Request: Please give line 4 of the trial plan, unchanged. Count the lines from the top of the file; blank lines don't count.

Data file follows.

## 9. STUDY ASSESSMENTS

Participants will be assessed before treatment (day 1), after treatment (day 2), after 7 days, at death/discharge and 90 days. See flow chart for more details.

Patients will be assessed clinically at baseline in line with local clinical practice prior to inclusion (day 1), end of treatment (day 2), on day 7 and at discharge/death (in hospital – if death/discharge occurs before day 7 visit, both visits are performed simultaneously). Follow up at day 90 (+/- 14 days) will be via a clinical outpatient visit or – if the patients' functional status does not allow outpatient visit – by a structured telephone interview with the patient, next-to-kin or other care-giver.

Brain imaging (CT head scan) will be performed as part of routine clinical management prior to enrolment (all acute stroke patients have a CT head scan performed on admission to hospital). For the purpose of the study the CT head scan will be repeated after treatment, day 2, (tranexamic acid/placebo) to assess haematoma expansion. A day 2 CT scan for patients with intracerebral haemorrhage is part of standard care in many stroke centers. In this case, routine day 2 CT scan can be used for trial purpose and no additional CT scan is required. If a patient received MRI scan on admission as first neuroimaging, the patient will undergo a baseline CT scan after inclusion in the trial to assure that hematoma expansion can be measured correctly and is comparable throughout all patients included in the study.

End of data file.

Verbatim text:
Brain imaging (CT head scan) will be performed as part of routine clinical management prior to enrolment (all acute stroke patients have a CT head scan performed on admission to hospital). For the purpose of the study the CT head scan will be repeated after treatment, day 2, (tranexamic acid/placebo) to assess haematoma expansion. A day 2 CT scan for patients with intracerebral haemorrhage is part of standard care in many stroke centers. In this case, routine day 2 CT scan can be used for trial purpose and no additional CT scan is required. If a patient received MRI scan on admission as first neuroimaging, the patient will undergo a baseline CT scan after inclusion in the trial to assure that hematoma expansion can be measured correctly and is comparable throughout all patients included in the study.